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. Last Updated: 07/27/2016

No Direct Lines to a Liberalized Market

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The EU's liberalization of its energy market "may disrupt the entire system of gas security in the region," Gazprom deputy chairman Alexander Medvedev told the World Gas Conference in Amsterdam last year. His warning echoed long-standing complaints from Moscow that the introduction of competition into Europe's gas markets is undermining long-term supply contracts and encouraging new players whose only goal is to make a fast buck.

Other -- potentially less self-interested -- voices also question the central thrust of the European Union's grand project to stimulate competition in the energy sector at a time when security of supply is becoming a strategic concern.

These supply concerns have been used by countries to justify energy deals with a distinctly anti-competitive feel. France, for example, claims the merger of its energy giants Gaz de France and Suez "will guarantee the safety of our energy supplies" by creating a company large enough to stand up to producers like Gazprom. Germany argues that the controversial Nord Stream pipeline, which will pipe Russian gas directly to Germany under the Baltic Sea, will help secure Europe's supplies.

Yet it is largely a myth that energy market liberalization is hurting security of supplies. Behind the scaremongering, you can detect naked economic nationalism at work and a desire to entrench the dominance of former monopolies at the expense of new competitors.

Awkwardly for the cheerleaders of liberalization, however, it is becoming increasingly apparent that Medvedev has a point when he argues that Europe's energy market reforms are hindering investment, which is desperately needed to keep energy supplies in line with rapidly rising demand. In 2000, there was a fundamental shift in world energy markets from a period of relatively low fossil fuel prices to a new era of high prices and excess demand. The United States, Australia and Japan have all reviewed their regulatory environments to reflect this change and support new investment to balance supply with demand.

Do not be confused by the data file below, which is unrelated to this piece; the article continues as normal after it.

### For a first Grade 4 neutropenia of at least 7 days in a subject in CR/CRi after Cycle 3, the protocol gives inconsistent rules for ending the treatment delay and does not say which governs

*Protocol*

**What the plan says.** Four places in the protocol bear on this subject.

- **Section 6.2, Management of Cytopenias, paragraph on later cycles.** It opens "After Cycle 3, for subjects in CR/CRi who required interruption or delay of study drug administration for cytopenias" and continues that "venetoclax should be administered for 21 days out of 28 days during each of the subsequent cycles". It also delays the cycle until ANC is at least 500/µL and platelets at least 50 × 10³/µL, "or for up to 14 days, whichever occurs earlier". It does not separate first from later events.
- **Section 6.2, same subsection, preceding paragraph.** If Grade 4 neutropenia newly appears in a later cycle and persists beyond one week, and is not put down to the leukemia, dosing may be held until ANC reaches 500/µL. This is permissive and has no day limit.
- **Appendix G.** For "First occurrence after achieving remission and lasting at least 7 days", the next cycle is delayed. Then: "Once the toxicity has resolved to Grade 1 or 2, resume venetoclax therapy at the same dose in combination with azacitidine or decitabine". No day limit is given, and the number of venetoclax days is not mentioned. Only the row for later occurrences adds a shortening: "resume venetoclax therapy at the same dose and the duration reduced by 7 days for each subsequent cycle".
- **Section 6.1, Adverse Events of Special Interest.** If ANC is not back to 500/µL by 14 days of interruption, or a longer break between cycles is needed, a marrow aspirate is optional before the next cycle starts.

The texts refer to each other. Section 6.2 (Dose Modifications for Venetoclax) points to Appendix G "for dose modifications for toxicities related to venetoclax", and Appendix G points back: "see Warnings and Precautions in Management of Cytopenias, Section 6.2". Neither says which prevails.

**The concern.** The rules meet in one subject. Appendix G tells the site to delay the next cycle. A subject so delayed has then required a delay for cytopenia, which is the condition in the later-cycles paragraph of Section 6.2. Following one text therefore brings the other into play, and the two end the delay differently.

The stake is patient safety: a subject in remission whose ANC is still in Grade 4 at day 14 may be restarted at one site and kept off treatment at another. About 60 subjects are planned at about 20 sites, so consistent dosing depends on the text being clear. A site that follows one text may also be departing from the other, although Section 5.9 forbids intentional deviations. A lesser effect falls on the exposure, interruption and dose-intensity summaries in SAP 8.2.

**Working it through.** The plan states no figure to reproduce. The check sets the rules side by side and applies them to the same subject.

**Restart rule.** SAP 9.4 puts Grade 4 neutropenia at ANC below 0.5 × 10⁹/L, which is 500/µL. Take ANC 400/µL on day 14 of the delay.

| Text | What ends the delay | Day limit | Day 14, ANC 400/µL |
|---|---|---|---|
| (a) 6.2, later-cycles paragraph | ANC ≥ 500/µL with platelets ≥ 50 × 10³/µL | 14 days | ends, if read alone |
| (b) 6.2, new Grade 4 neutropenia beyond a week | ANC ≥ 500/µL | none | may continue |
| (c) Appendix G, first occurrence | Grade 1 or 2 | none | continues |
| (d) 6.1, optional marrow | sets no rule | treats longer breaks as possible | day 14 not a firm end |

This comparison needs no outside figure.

The situation is particularly acute in Europe, which is projected to face a shortage of 70 billion cubic meters of gas per year by 2012. Europe therefore needs to redesign its regulatory framework to promote investment in new production, transport and storage infrastructure, as well as encourage competition. This should include a re-examination of the two basic concepts that currently underpin EU efforts to liberalize the region's energy markets, meaning phasing out long-term supply contracts and opening pipelines to all competitors.

Long-term contracts have traditionally been an integral part of the energy business as they provide "security of demand" to the builders of hugely expensive infrastructure projects. The consortium behind Nord Stream, for example, estimates the total cost could reach 7.5 billion euros ($9.8 billion). The European Commission needs to relax its position over long-term contracts, especially in relation to new investment, to allow investors to offset some of the risk inherent in such projects.

The issue of making pipelines equally open to all competitors also needs to be reviewed. "Third-party access" is regarded as essential for new competitors to prosper -- after all, you can't change suppliers if your new contractor can't pipe gas to you. Unfortunately, equal access also discourages investment in new infrastructure, as financiers and industry fear they won't recoup their costs.